NURS 6521N-30: Advanced Pharmacology WEEK 4 INITIAL POST Pharmacotherapy for Respiratory Disorders Upper respiratory tract infections (URI), including the common cold, are some of the most common problems seen in primary care (Arcangelo and Peterson, 2013). A simple cough can lead to a patient diagnosis of a common cold, pneumonia, or even a chronic obstructive pulmonary disease (COPD). It is important to be able to distinguish minor differences between common respiratory symptoms as mild symptoms may require intervention involving drug treatment. Advanced practice nurses must consider how individual patient factors might impact the effects of prescribed drugs (Arcangelo and Peterson, 2013). The following discussion will describe the common cold, including the types of drugs that would be prescribed to patients with associated symptoms, and explain how age might impact effects of prescribed drugs. The Common Cold The common cold, also known as acute infectious rhinitis, is a viral upper respiratory infection. It is one of the most common viral infections and is also short lived (Arcangelo and Peterson, 2013). There are many factors that contribute to the predisposition of the common cold such as; frequency of exposure to viral agents, the age of the person, and the inability to resist the invading organisms (Arcangelo and Peterson, 2013). Signs and symptoms of the common cold can vary from person to person, but may include runny or stuffy nose, sore throat, cough, congestion, body aches, headaches, sneezing, low-grade fever, and malaise (Mayo Clinic, 2016).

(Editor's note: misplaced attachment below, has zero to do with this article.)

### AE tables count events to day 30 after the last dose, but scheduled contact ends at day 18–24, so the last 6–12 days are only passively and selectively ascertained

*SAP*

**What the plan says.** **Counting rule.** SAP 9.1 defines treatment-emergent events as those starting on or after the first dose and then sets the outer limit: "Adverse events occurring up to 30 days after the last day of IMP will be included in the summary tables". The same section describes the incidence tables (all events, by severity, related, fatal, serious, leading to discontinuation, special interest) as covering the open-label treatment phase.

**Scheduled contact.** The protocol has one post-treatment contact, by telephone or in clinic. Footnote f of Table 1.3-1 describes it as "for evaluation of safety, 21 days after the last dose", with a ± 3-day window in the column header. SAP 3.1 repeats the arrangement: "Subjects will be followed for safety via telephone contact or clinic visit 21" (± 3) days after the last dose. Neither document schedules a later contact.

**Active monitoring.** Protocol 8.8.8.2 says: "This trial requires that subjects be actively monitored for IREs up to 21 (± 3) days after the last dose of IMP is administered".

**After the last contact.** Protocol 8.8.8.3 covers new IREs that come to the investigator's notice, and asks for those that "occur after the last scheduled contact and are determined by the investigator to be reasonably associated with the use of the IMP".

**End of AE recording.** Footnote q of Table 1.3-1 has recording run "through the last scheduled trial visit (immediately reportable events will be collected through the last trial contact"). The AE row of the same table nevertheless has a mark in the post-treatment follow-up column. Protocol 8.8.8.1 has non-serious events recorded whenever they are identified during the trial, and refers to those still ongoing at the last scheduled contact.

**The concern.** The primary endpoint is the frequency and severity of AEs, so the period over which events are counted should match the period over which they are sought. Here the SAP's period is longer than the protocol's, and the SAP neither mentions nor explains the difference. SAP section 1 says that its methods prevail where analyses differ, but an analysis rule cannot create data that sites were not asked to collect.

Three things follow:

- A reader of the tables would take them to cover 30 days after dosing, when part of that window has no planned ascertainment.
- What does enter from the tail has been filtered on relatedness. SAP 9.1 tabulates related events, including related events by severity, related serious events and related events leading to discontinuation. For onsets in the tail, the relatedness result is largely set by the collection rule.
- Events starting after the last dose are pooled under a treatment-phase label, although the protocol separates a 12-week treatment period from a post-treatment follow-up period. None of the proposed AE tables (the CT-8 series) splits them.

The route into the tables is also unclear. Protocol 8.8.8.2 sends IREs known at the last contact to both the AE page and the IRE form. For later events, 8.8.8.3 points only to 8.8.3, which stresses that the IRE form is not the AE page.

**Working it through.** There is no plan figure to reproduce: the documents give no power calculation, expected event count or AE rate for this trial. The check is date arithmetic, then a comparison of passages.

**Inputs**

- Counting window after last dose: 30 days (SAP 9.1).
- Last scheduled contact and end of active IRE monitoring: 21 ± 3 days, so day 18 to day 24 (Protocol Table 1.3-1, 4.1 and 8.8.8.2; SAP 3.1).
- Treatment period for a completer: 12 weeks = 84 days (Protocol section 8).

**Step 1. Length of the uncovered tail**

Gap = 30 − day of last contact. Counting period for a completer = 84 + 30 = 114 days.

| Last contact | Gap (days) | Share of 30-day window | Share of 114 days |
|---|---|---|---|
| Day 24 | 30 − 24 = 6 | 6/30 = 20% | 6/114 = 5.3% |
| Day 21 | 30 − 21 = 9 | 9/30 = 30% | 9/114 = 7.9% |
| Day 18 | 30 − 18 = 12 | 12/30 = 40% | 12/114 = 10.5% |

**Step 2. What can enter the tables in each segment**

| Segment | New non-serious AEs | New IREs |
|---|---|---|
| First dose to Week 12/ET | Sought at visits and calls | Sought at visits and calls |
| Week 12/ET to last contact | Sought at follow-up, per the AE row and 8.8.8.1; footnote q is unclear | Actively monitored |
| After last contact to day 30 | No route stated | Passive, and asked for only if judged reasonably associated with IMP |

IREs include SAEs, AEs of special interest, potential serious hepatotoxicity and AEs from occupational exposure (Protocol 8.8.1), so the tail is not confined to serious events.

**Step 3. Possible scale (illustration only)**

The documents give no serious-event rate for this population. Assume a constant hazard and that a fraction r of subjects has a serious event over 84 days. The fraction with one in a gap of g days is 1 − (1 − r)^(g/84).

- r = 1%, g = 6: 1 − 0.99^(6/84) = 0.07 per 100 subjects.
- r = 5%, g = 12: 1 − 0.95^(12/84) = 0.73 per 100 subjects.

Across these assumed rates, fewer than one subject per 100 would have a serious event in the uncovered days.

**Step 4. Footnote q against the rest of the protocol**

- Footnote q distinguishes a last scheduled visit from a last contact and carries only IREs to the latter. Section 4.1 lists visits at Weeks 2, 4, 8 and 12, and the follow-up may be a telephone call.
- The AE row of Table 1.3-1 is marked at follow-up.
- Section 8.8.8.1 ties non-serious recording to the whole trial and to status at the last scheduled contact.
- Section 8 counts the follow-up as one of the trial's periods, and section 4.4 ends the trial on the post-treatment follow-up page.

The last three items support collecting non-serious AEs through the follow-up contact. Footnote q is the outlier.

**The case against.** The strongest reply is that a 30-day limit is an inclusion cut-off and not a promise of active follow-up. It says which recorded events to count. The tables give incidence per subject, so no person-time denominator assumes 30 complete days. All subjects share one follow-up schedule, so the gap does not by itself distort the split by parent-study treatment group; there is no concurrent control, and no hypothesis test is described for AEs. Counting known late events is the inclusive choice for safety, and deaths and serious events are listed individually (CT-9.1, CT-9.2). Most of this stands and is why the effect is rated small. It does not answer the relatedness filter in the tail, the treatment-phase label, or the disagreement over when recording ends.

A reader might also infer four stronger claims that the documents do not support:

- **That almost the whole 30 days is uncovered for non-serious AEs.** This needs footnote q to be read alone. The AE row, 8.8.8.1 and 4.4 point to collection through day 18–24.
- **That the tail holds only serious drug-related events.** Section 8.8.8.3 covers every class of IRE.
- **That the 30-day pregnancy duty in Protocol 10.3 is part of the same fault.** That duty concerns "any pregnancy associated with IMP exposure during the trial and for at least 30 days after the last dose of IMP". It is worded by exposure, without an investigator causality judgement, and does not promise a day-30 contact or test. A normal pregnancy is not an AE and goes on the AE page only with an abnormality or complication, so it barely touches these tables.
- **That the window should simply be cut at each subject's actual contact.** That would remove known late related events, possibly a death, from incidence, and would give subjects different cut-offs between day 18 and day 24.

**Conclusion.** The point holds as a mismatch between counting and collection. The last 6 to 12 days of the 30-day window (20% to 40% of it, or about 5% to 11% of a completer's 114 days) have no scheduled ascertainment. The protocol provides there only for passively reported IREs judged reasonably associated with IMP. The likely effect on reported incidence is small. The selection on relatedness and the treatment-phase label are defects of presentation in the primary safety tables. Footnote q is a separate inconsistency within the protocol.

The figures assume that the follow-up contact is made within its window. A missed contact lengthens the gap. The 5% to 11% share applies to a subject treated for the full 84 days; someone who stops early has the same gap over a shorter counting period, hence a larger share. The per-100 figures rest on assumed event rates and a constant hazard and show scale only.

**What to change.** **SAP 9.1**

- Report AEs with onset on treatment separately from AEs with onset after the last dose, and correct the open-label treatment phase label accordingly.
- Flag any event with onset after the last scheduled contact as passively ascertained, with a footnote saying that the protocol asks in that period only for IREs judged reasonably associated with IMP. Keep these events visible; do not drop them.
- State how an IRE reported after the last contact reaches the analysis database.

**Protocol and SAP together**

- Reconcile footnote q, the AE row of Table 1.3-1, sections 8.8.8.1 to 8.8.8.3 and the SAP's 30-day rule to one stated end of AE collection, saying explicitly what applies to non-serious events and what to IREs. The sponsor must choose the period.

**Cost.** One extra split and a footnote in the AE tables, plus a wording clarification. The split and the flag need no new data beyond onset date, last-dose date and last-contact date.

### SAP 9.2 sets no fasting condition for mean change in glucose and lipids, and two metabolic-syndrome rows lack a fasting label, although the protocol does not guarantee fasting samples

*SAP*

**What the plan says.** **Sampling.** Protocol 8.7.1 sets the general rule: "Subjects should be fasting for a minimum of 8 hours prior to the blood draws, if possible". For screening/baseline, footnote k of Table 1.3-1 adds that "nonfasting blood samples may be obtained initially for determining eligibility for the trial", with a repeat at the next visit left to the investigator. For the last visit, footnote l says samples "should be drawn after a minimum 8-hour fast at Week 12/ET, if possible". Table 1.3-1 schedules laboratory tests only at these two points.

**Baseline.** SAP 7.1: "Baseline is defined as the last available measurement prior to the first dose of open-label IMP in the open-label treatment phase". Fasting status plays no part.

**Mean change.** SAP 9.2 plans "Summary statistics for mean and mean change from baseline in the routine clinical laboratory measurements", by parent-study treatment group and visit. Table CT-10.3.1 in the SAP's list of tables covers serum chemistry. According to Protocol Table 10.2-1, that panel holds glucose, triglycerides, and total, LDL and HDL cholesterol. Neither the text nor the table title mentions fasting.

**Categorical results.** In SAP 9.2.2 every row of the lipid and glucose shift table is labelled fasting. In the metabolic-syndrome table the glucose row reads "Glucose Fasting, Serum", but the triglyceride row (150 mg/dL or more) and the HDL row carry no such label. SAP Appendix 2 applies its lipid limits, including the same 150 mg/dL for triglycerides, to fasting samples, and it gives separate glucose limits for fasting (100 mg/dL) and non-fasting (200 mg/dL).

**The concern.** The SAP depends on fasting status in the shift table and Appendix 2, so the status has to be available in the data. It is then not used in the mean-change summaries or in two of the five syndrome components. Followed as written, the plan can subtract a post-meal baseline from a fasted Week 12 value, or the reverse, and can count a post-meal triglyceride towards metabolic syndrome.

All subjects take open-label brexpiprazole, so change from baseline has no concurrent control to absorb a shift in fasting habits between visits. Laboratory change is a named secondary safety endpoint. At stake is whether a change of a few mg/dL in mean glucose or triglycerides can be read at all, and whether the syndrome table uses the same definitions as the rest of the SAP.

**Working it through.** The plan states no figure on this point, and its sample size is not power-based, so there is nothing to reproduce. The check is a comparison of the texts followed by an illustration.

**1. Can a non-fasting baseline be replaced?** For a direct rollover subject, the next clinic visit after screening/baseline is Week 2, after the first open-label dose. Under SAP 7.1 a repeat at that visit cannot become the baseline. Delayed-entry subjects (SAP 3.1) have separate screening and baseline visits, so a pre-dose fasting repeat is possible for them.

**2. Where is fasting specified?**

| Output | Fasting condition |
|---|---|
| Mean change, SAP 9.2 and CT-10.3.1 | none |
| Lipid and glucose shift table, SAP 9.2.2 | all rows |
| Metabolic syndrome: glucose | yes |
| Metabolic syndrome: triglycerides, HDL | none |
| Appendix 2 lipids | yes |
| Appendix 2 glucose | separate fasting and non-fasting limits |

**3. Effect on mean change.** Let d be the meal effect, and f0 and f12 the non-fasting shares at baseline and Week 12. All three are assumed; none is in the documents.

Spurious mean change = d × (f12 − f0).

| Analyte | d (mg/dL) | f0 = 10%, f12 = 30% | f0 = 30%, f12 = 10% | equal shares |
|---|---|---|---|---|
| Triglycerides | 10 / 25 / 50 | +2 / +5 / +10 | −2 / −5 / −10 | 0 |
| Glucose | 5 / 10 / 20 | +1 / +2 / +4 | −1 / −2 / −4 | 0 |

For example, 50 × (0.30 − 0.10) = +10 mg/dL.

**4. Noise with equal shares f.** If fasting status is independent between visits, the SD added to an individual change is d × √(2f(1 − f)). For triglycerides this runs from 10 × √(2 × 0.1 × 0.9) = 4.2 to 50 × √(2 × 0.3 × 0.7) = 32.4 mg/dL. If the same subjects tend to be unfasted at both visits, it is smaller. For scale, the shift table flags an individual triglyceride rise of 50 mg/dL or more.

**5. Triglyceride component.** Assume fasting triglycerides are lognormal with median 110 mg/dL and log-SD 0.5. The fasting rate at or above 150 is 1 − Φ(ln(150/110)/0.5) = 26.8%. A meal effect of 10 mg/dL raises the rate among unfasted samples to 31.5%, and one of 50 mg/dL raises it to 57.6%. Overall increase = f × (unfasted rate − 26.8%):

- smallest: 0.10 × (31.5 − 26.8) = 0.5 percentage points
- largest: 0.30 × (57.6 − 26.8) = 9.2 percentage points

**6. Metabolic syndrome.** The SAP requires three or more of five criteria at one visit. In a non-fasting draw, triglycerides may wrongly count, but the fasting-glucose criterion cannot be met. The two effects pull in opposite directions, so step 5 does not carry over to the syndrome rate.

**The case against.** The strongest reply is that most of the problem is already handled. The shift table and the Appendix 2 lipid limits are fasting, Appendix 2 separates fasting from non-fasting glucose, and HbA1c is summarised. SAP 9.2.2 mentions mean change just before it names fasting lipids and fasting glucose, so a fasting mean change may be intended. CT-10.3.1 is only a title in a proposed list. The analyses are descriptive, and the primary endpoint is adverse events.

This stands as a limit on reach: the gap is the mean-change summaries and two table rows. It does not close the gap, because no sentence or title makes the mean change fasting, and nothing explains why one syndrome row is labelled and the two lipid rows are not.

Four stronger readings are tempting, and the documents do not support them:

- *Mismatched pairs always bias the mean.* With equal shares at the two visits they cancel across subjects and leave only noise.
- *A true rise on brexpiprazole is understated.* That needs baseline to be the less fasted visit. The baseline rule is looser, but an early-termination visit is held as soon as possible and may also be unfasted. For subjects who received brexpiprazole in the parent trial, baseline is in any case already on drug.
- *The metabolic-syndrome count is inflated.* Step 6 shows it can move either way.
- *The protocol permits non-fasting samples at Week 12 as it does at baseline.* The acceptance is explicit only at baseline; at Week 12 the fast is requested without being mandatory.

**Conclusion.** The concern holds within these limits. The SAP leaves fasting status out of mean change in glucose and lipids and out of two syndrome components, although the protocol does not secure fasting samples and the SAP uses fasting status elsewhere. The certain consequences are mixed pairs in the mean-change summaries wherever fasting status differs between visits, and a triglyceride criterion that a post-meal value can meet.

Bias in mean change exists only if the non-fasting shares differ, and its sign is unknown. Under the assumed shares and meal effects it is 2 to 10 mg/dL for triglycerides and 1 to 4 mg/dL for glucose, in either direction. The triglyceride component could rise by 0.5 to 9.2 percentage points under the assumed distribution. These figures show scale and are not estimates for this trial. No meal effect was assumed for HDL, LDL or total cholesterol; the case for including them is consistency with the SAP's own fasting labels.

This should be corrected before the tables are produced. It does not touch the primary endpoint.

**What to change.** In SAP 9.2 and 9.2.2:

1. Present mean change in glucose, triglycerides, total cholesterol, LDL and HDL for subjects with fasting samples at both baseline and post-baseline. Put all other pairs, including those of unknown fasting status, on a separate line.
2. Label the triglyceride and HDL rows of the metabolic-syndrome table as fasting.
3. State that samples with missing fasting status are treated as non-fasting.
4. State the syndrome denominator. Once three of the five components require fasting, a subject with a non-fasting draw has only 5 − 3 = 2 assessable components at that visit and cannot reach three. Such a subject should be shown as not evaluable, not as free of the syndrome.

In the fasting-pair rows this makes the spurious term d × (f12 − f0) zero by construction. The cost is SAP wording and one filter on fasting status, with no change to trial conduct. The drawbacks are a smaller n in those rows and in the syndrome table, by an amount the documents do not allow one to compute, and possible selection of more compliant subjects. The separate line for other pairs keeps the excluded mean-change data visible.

- Fall '13
- Common cold, Arcangelo, nasal congestion, Upper respiratory tract infection